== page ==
Capacity and consent
Adults with learning disabilities expect to be asked whether they want medical treatment, and to have their decisions respected. They expect treatment to be given if they are not able to consent to treatment, such as if they are unconscious or have a severe learning disability.
The process of consenting to treatment is complicated by literacy problems, communication problems and unsubstantiated assumptions by HCPs, and may be further compounded by issues relating to capacity to consent to treatments and interventions (Arscott et al, 1999). People with learning disabilities present considerable challenges in understanding treatment options.
If an adult with a learning disability does not have capacity to consent, legislation such as the Adults with Incapacity (Scotland) Act (2000) (Scottish Executive, 2000) and the Mental Capacity Act 2005 (DH, 2005) provides the opportunity for adults who lack capacity to receive care and treatment. Incapacity refers to being incapable of acting, making decisions, communicating and understanding decisions or retaining the memory of decisions. Adults are always presumed to be capable of taking healthcare and social care decisions unless the opposite has been demonstrated (DHSSPS, 2007). For consent to be valid, the person making the decision must be:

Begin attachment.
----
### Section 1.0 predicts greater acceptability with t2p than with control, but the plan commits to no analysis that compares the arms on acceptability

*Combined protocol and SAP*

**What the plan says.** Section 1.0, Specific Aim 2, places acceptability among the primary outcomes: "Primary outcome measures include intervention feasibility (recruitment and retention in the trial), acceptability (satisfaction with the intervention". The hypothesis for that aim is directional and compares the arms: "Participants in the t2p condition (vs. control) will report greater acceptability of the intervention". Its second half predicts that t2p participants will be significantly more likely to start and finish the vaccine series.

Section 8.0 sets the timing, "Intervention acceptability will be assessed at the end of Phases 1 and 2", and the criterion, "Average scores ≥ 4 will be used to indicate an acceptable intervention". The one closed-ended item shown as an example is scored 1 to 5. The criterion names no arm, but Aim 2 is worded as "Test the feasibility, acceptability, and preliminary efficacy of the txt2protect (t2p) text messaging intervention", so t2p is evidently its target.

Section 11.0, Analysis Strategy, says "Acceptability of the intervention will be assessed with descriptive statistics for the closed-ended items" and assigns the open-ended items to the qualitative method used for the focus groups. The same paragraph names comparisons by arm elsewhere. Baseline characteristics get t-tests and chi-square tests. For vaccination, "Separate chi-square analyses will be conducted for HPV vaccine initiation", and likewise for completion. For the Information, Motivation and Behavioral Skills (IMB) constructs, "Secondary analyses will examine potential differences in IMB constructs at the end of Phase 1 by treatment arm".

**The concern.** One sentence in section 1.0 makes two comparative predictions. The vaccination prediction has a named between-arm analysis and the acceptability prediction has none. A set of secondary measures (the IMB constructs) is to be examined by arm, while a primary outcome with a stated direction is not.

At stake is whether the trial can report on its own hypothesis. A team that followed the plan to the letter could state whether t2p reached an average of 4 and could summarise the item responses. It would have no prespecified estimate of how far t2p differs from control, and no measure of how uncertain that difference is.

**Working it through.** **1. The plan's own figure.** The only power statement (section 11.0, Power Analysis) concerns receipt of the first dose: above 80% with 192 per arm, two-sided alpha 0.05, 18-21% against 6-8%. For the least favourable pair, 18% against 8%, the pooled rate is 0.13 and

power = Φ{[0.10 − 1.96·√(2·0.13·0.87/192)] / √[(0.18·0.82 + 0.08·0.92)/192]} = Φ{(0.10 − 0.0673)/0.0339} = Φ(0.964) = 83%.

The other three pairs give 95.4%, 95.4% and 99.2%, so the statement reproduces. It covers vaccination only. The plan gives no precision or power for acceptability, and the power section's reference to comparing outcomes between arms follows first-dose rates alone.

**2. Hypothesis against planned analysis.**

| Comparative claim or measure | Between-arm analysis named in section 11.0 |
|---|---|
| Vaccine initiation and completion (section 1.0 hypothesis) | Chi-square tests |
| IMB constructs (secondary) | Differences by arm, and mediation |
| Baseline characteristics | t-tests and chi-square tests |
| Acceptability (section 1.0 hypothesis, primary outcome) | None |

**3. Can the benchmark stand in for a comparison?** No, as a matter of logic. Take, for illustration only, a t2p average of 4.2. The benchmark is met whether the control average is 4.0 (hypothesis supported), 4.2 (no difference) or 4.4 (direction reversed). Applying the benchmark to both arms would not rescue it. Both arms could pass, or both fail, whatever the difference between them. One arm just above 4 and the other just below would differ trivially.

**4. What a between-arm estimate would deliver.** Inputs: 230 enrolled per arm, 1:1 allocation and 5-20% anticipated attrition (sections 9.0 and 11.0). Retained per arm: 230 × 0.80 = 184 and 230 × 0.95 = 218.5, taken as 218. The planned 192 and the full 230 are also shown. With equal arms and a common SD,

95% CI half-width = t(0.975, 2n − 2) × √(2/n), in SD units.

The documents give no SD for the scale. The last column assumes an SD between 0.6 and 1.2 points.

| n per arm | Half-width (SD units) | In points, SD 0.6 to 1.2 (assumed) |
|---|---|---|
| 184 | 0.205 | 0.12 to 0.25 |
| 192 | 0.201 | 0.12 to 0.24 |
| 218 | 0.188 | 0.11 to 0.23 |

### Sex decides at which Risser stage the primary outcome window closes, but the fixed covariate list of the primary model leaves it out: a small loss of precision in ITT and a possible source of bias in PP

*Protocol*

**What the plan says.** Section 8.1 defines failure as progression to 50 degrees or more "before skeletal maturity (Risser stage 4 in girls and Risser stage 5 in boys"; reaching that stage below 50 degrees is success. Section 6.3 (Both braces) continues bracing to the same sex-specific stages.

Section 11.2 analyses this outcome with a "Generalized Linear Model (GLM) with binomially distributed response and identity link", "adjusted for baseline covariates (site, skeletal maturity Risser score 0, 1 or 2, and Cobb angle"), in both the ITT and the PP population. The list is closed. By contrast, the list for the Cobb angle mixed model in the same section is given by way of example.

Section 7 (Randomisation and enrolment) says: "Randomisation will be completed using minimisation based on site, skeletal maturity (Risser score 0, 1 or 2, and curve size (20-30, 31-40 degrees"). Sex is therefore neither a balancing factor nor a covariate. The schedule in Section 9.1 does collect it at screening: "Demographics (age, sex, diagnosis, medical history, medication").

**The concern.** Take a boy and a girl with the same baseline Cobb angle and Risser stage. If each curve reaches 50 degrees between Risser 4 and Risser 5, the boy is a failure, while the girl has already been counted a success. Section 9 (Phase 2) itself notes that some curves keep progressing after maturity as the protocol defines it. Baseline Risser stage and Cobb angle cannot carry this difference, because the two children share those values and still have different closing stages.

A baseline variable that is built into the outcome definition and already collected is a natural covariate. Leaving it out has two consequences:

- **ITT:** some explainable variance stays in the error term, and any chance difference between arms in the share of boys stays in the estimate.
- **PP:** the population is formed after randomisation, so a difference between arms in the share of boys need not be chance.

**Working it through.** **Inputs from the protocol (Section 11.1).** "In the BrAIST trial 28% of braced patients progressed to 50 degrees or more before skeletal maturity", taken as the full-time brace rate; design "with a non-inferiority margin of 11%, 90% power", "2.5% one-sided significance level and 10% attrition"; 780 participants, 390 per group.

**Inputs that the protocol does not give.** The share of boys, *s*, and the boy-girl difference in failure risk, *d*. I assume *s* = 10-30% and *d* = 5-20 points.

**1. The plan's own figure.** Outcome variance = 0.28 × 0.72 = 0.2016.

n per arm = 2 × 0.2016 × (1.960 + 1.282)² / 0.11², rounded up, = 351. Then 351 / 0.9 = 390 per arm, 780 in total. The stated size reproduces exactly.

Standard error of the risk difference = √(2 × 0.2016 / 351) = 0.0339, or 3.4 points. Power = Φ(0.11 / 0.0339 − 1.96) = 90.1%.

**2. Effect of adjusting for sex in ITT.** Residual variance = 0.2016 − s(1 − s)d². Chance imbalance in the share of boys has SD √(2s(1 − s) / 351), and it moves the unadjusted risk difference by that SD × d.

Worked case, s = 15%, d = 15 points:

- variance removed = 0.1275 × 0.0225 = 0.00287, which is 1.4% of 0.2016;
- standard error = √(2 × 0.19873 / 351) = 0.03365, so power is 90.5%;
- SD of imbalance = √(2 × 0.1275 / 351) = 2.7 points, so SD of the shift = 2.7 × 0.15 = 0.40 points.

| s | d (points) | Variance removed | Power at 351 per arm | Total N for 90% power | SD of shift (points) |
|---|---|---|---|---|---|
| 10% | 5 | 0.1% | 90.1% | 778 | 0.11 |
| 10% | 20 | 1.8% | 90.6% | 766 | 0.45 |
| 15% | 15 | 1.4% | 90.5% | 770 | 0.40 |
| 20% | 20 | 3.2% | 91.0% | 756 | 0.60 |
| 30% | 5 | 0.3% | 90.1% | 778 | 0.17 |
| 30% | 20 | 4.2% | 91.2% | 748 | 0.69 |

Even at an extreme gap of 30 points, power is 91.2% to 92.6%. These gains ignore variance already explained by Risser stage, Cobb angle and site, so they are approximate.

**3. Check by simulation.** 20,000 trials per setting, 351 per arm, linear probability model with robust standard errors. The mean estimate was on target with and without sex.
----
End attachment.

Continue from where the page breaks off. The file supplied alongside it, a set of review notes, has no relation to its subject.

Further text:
- Capable of taking that particular decision (“competent”).
- Acting voluntarily and not under pressure or duress.
- Provided with information to enable the decision to be made.
Ensuring that consent is informed can be a major issue that may lead to people with learning disabilities being excluded and not being offered the treatment options available to others (Blackman, 2009). Some people with learning disabilities will be able to fully consent to treatment if adjustments are made to meet their individual needs, and all clinicians have a responsibility to ensure that they have the knowledge and skills to support decision-making.
In the case study, Albert’s capacity to consent to treatment was established by his GP, who referred him to the CLDT for further assessment and intervention (Boxes 5 and 6).